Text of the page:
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  #1  
Old 01-20-2021, 08:47 AM
PeteyPower16 PeteyPower16 is offline
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Default Micarta Saddles: Do they go “dead” with use/age?

I heard on a YouTube video that eventually Micarta saddles go dead and need to be replaced.

Is this true?

Is so, can anyone share the reason it goes dead? Is it due to age of the materials, or due to use?

How often would one need to replace a Micarta saddle for this rumored possibility?
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  #2  
Old 01-20-2021, 09:53 AM
woodenstrings woodenstrings is offline
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I think the micarta saddle does not change or need replacement unless its been modified in a negative way at some point.
I have an old Taylor 812 from 1986. I believe it has a micarta saddle.
It still sounds and plays as great as it ever has..
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Old 01-20-2021, 02:05 PM
PaulVA PaulVA is offline
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I don't think they go dead, but they can deaden sound once worn. Because they are made from material that is not overly hard, they eventually develop wear spots at the points where the strings contact the saddle, and those wear areas get flattened somewhat such that they can affect tone or intonation. The tone is muffled sounding when the contact point is not as sharp as it should be. The top of the saddle can be cleaned up and restored to original condition with some filing and/or sanding. But if that would lower the action more than desired, then a new saddle is needed, so in that way I suppose they can wear out.
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Old 01-20-2021, 08:32 PM
hermithollow hermithollow is offline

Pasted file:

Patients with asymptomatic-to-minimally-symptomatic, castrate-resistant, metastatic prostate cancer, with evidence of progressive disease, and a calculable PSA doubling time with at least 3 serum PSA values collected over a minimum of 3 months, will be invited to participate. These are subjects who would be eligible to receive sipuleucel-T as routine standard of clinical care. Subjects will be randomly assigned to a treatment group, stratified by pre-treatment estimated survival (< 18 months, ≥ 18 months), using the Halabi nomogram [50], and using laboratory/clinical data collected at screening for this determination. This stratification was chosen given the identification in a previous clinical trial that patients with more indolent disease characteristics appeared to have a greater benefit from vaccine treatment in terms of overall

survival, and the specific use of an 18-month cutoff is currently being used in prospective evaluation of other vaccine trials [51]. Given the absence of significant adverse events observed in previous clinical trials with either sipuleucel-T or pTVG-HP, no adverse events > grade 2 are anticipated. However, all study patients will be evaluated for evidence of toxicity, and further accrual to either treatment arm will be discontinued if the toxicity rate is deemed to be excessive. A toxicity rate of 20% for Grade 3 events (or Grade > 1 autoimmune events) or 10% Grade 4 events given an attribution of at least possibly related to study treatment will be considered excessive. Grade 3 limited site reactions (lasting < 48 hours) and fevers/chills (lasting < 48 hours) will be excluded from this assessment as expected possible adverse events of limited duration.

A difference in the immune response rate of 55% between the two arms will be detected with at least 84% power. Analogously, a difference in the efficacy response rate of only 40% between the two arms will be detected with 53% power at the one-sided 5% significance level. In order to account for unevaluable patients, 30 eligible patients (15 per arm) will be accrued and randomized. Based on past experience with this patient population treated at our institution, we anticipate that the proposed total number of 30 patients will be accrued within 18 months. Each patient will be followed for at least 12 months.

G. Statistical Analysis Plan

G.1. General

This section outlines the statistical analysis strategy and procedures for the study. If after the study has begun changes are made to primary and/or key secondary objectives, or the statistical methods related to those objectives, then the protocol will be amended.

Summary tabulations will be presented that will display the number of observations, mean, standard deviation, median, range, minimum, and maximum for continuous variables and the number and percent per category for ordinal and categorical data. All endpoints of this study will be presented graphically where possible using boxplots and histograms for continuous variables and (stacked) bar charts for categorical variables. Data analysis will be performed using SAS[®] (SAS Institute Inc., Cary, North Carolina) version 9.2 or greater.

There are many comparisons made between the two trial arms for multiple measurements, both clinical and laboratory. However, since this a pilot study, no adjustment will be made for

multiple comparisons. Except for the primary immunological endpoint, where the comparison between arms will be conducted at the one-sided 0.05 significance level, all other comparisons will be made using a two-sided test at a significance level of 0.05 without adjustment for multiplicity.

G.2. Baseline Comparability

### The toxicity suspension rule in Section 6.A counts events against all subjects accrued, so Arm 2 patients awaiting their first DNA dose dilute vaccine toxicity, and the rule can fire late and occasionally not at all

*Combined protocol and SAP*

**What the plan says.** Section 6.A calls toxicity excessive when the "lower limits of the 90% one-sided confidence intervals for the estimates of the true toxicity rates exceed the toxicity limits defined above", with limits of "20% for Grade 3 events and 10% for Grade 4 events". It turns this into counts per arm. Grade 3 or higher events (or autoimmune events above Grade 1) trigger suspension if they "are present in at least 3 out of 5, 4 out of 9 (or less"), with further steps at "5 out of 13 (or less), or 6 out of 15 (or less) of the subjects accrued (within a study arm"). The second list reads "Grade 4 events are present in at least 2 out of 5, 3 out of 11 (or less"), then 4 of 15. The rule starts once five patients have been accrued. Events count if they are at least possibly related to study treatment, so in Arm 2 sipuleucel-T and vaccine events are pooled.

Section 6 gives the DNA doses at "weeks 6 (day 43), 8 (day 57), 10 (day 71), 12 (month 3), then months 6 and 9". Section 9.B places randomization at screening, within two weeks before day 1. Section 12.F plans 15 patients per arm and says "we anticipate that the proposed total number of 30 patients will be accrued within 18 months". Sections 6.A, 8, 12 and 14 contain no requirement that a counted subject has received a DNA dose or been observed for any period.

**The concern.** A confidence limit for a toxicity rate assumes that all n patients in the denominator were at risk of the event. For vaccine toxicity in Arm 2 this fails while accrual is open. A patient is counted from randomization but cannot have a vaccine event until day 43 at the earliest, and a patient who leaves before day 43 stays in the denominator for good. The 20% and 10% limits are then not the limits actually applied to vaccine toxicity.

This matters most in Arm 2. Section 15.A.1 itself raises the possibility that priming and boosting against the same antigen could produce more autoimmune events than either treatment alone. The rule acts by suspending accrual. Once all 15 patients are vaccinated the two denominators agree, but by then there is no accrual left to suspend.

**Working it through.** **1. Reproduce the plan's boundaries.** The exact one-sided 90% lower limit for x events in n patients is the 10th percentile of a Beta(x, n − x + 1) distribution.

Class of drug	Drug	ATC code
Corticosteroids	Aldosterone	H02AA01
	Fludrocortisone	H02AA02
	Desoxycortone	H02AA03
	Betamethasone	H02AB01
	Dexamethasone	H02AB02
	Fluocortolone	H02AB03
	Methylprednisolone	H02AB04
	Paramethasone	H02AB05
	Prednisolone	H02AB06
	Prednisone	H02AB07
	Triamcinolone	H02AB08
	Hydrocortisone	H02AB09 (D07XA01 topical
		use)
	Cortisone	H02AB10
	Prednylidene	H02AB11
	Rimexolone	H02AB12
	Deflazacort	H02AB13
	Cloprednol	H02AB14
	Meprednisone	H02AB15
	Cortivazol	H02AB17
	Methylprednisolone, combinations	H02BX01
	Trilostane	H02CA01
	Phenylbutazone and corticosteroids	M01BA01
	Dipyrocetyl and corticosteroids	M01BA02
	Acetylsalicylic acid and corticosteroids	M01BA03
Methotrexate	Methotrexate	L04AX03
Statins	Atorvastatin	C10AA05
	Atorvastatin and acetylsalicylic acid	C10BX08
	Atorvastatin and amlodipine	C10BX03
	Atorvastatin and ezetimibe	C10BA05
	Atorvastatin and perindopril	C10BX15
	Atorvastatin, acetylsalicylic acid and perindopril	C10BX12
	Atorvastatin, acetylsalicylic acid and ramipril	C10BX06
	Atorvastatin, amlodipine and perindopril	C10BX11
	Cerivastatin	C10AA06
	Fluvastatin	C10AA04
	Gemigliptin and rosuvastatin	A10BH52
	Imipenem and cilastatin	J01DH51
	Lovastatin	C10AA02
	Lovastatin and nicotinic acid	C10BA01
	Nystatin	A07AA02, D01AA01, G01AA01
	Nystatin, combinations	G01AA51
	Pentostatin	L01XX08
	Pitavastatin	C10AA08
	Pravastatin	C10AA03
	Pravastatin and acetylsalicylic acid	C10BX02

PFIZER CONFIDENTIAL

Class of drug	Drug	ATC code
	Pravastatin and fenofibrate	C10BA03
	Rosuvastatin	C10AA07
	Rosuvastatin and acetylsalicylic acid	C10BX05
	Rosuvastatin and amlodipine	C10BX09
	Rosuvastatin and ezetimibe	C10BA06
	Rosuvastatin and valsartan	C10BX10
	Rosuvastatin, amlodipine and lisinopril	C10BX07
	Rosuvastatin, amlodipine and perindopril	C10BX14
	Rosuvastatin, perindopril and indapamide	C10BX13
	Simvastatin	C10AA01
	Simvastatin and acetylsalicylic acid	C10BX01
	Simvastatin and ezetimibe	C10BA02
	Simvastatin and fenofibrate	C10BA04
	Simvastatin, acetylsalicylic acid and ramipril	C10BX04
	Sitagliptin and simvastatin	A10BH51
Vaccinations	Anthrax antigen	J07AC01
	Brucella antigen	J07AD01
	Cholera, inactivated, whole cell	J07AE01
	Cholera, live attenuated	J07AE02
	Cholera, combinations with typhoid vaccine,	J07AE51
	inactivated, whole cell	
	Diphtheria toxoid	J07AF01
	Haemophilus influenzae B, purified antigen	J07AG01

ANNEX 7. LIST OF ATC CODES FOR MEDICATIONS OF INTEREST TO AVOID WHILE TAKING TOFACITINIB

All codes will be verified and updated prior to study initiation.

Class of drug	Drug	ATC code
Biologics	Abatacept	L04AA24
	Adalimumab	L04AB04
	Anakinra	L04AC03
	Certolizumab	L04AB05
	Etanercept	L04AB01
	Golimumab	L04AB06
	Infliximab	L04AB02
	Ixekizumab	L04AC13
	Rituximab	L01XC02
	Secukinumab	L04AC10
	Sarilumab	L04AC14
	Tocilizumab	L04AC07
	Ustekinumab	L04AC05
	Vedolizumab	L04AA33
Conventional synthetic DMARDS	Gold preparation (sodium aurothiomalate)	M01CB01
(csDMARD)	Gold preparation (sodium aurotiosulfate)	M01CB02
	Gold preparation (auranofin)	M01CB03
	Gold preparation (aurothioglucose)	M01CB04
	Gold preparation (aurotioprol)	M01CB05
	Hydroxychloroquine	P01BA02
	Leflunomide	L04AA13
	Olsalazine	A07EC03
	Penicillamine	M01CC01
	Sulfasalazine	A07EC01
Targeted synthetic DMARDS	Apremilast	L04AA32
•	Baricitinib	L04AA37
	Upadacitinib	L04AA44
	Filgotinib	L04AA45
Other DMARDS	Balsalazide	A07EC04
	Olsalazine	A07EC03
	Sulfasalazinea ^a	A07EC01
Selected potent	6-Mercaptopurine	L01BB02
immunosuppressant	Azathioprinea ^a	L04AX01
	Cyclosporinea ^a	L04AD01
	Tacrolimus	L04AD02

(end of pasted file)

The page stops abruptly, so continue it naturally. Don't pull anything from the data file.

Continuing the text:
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Micarta can't go dead because like Naugahyde, it was never alive. As with most other nut and saddle materials, it can wear out and possibly deteriorate over time like most plastics (and again - other nut and saddle materials)
I don't think you will notice a change in the sound of the guitar as long as the micarta is "sound" enough to be used as the nut or saddle.
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Old 01-20-2021, 11:19 PM
Tim E Tim E is offline
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Which youtube video was this? What was meant by "going dead"? Micarta can fail, perhaps by wear, or by cracking or some other mechanical failure. Bone can do the same thing. But it doesn't really change over time as far as I've seen. It has no apparent lifespan. It seems to remain as rigid as it can be as long as bone or ivory or metal. Perhaps "as rigid as it can be" doesn't compare favorably other materials? But that's a different thing than what I interpret as "going dead".
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Old 01-21-2021, 08:00 AM
Neil K Walk Neil K Walk is offline
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I've never given micarta or tusq a chance. One of the first things I do is order a bone saddle.
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Old 01-21-2021, 08:28 AM
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ljguitar ljguitar is online now
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Quote:
Originally Posted by PeteyPower16 View Post
I heard on a YouTube video that eventually Micarta saddles go dead and need to be replaced.

Is this true?
Hi PP

In 1994 when my Olson arrived it had an LR-Baggs LB-6 saddle (a brass blank with 6 piezos embedded in it, topped with Micarta. The guitar sounded amazing.

10 years later I decided to have a new pickup/mic system installed (K&K trinity), and as part of that process the LB-6 was removed and replaced with a bone saddle.

The first chord I played after picking it up, I was amazed at how much better the guitar sounded acoustically. I was surprised at the improvement (because the Olson was already more amazing than any guitar I'd played or owned up to that time).

My gigging partner came over the next day, and he picked it up and immediately asked what I'd done to the guitar. Two more players repeated this scenario over the next week.